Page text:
A Tradition of Innovation: The 2013 Muir Wood Lecture takes a cue from Robbins’ Long History
When asked about his most memorable tunneling project, Dick Robbins narrowed it down to two: The Channel Tunnel and the Paris RER Metro. The former company president and CEO from 1958 to 1993 has seen hundreds of tunneling projects in his career, and should know. The Channel Tunnel, with its hybrid machines capable of operating under 10 bar water pressure, was challenging to say the least. But the Paris RER Metro in 1964 resulted in a radically unique machine design: “We created the world’s first below-water, pressure bulkhead shielded machine using air pressure. All future slurry and EPB designs had their genesis in this machine,” said Robbins. A sealing system using steel fingers back-supported with foam kept the gap between the machine shield and segments airtight. Wire brush seals with grease were not developed until later projects (see below).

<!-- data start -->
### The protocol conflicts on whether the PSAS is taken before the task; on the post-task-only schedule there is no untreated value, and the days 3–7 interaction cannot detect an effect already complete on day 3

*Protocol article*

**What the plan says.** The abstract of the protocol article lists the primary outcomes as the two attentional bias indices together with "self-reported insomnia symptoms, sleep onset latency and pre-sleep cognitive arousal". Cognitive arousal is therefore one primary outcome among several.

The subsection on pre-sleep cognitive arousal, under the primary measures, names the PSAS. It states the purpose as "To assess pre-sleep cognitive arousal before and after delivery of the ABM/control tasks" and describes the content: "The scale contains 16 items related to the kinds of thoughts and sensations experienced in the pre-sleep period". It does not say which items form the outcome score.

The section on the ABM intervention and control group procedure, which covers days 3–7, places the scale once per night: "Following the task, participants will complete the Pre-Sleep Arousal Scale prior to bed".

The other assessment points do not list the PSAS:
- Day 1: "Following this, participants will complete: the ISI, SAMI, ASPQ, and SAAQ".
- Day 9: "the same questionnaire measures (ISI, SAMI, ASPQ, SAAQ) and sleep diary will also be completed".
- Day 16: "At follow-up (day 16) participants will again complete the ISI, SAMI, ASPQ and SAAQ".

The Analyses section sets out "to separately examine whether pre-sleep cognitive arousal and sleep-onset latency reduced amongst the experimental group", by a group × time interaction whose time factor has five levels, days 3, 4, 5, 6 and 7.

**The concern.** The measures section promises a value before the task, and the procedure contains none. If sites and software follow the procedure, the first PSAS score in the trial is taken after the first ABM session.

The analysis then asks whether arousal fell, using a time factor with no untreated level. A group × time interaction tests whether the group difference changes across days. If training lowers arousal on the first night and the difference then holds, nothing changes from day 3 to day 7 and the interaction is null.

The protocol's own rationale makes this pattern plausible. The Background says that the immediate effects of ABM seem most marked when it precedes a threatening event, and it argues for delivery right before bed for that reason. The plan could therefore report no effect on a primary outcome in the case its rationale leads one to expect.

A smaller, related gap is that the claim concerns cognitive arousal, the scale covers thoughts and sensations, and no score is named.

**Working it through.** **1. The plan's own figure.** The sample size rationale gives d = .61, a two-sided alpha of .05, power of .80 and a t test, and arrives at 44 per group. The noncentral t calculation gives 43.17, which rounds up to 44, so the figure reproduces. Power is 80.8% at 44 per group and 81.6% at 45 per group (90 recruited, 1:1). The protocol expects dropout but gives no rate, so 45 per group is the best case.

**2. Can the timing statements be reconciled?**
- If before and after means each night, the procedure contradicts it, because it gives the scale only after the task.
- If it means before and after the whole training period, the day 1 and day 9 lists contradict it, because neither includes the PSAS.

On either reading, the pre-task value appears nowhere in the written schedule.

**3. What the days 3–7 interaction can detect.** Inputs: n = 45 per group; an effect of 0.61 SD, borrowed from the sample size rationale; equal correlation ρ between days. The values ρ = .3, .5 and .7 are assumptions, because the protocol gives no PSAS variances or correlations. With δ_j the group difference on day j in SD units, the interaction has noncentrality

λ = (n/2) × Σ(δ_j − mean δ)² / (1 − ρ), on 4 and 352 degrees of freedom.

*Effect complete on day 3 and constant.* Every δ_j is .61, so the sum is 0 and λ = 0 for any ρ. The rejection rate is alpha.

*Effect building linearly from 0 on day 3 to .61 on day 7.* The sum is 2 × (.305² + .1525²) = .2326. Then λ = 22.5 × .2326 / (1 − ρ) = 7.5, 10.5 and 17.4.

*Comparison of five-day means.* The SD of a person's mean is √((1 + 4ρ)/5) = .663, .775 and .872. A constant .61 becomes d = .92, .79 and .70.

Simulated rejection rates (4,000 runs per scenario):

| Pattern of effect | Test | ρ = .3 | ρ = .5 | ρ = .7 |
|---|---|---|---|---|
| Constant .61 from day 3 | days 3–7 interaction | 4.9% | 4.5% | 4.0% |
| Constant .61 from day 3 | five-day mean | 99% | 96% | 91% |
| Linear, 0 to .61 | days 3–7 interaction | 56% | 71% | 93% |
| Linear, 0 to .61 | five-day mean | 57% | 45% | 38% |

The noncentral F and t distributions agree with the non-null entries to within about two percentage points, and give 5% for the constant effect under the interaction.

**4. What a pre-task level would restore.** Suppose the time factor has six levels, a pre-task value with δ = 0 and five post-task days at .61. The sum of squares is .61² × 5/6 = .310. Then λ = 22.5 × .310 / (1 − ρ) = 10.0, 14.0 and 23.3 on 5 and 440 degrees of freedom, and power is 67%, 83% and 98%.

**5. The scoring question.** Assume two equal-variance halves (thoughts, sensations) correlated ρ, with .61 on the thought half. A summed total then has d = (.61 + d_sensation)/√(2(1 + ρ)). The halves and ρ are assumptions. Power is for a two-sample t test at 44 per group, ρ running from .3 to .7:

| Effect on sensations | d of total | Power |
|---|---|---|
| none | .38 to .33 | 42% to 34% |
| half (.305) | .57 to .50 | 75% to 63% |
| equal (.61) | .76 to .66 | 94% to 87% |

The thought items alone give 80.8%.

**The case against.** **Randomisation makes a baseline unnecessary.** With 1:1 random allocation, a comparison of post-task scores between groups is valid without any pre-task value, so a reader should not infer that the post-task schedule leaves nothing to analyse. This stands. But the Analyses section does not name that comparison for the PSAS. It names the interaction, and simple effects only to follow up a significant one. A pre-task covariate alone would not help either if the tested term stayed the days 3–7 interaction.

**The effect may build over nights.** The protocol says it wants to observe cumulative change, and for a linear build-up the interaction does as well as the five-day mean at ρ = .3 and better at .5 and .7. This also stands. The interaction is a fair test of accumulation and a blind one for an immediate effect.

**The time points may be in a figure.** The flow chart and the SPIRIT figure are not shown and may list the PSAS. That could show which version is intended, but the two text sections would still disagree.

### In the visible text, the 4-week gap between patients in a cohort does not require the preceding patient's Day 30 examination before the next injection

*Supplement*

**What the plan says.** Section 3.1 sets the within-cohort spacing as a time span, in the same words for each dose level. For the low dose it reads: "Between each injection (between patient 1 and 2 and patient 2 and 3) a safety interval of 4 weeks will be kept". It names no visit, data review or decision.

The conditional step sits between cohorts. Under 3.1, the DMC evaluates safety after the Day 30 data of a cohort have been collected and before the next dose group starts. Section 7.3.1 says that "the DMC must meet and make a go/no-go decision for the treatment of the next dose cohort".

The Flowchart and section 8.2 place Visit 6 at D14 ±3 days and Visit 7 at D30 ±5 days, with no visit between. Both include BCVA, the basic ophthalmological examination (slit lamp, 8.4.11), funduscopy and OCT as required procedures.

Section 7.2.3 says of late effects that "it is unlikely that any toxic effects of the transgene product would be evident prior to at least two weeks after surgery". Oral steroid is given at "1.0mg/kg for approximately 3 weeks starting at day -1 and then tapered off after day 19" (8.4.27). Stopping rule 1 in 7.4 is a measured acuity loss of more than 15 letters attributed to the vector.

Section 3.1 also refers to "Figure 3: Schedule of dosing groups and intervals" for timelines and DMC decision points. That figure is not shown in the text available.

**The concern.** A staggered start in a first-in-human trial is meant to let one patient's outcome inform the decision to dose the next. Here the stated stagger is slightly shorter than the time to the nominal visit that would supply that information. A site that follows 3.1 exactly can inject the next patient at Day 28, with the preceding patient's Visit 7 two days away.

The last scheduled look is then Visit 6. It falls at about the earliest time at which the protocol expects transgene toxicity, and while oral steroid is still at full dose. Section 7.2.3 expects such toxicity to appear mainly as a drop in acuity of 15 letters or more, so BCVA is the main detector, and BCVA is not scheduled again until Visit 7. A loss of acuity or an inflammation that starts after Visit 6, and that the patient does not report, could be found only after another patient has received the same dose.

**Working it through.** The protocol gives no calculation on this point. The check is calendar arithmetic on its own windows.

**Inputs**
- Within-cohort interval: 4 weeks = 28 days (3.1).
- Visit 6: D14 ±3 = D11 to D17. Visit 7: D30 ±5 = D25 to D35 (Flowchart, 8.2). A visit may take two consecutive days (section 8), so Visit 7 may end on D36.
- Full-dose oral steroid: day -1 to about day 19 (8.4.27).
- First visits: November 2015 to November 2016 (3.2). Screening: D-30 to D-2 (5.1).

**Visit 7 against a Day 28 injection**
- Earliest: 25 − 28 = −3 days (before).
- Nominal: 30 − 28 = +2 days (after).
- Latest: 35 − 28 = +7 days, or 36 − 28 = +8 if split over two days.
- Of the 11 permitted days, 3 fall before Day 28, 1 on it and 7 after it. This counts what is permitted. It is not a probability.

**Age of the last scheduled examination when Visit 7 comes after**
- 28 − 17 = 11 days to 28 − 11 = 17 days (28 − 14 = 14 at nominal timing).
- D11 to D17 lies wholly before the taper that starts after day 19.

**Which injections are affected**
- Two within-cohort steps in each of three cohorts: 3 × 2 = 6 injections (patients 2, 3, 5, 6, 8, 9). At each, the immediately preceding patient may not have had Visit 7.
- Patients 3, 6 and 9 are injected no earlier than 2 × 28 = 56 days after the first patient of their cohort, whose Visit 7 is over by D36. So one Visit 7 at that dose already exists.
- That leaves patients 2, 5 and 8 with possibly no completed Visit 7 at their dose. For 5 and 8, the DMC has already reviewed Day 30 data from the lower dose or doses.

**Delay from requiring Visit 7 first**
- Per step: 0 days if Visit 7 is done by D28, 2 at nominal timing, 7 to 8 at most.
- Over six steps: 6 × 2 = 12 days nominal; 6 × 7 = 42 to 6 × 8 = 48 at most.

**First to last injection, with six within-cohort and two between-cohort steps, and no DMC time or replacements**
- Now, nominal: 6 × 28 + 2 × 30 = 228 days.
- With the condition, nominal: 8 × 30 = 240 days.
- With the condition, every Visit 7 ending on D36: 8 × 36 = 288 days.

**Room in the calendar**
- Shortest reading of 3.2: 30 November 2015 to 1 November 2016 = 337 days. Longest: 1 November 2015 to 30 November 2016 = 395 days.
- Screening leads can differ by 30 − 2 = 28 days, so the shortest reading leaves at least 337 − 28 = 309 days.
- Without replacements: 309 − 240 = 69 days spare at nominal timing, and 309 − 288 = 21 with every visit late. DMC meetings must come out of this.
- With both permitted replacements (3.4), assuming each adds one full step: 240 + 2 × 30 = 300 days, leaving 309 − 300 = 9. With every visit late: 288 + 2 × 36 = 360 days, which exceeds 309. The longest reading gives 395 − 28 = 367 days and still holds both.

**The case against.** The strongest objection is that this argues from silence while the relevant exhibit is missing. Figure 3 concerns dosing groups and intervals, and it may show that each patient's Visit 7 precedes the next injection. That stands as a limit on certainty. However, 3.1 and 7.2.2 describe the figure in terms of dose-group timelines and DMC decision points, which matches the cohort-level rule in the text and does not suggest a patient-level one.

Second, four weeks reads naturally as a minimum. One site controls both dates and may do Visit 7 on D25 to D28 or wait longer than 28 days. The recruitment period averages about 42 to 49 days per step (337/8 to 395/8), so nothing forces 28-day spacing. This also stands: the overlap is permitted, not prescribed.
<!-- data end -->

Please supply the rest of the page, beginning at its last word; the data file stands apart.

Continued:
These two projects are just a few of the highlights Dick Robbins is set to touch on during his 2013 Sir Alan Muir Wood Lecture, honoring the late tunneling statesman who initiated and served as the first president of the International Tunneling Association (ITA).
The talk, titled “A Tradition of Innovation: The Next Push for Machine Tunneling” will cover everything from the beginnings of mechanized tunneling to the era of modern tunneling when his father James S. Robbins came up with the idea of developing full-face TBMs (see picture below). Discussion will then move to modern-day marvels like the world’s largest TBM set to bore the Highway 99 Viaduct Replacement tunnel. Robbins will make the case that a culture of innovation is needed in greater force in order to push for new leaps in design that will accelerate the advancement of the industry.
See the Talk:
ITA-AITES World Tunnel Congress
Opening Ceremony & Sir Alan Muir Wood Lecture
Monday June 3
9:00 AM to 10:30 AM
For more information on Robbins’ long history, check out the lecture Dick Robbins and colleagues made when he received the 2009 Benjamin Franklin Medal.
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